'You are dreaming, fool,' answered World's-weight; 'why he has not finished his breakfast.' And he gave Quick-ear a slap with his paw, for he was young and needed to be taught sense.
'Iron-strong, World's-weight, Quick-ear, fly to my help!' cried Peter again.
This time World's-weight heard also, and he said, 'Ah, now our master is really calling.'
'How silly you are!' answered Iron-strong; 'you know that at this hour he is always eating.' And he gave World's-weight a cuff, because he was old enough to know better.
Peter sat trembling on the tree dreading lest his dogs had never heard, or else that, having heard, they had refused to come. It was his last chance, so making a mighty effort he shrieked once more:
'Iron-strong, World's-weight, Quick-ear, fly to my help, or I am a dead man!'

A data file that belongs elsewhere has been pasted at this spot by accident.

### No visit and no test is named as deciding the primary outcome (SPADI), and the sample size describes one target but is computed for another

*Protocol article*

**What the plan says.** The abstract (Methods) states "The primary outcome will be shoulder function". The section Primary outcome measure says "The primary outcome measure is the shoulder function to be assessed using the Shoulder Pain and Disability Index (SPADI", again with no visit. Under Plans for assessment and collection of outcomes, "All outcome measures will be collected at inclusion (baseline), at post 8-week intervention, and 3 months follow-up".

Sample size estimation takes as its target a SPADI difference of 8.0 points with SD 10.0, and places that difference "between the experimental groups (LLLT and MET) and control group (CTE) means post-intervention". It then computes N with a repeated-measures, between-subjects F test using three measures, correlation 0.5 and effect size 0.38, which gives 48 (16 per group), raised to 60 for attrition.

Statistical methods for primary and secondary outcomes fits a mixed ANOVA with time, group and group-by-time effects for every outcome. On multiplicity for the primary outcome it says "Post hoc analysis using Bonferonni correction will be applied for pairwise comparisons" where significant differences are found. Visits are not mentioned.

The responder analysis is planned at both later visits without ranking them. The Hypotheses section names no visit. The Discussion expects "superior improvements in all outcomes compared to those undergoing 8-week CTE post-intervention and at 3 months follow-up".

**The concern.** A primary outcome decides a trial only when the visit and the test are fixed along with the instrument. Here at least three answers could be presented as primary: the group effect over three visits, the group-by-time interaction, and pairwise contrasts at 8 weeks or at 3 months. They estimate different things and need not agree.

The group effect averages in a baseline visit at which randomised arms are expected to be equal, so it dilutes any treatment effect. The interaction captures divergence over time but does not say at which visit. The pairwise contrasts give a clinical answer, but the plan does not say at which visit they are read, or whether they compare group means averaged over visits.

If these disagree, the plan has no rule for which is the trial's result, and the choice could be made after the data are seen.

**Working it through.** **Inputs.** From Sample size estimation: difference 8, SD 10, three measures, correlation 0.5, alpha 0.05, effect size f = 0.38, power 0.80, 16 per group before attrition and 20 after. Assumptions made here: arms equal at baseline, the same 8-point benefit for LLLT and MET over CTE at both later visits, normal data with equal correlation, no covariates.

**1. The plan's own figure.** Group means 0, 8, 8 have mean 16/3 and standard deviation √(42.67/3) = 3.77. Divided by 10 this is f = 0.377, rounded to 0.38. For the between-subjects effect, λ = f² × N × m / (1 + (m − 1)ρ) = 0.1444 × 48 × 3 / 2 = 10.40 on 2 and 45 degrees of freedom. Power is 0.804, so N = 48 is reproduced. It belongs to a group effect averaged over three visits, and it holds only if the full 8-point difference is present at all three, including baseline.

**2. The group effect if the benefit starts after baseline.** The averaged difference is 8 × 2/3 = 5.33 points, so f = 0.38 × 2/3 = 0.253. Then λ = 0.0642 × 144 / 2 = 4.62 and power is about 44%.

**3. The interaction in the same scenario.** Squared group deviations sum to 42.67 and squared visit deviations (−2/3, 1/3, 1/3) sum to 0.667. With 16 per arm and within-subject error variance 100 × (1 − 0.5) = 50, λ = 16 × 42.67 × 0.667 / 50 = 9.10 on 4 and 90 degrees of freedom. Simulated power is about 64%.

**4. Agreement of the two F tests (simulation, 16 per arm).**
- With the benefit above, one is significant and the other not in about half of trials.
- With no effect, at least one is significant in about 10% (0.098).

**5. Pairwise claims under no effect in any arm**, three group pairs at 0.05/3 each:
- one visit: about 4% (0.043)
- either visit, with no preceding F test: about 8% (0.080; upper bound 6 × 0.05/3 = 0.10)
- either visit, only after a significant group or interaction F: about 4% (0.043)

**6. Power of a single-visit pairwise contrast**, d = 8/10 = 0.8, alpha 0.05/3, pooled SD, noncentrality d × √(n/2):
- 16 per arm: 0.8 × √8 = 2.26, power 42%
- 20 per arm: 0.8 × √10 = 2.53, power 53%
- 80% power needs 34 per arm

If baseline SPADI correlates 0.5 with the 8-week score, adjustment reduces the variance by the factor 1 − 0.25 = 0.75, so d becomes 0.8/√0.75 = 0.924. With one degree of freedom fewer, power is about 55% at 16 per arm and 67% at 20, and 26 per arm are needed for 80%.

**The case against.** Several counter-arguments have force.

And Iron-strong heard, and said: 'Yes, he is certainly calling, we must go at once.' And in an instant he had burst open the door, and all three were bounding away in the direction of the voice. When they reached the foot of the tree Peter just said: 'At him!' And in a few minutes there was nothing left of Eisenkopf.
As soon as his enemy was dead Peter got down and returned to the house, where he bade farewell to the old woman and her daughter, who gave him a beautiful ring, all set with diamonds. It was really a magic ring, but neither Peter nor the maiden knew that.
Peter's heart was heavy as he set out for home. He had ceased to love the wife whom he had left at his wedding feast, and his heart had gone out to the golden-haired girl. However, it was no use thinking of that, so he rode forward steadily.
The fire had to be passed through before he had gone very far, and when he came to it, Peter shook the napkins three times in the flames and a passage opened for trim. But then a curious thing happened; the three dogs, who had followed at his heels all the way, now became three cakes again, which Peter put into his bag with the napkins. After that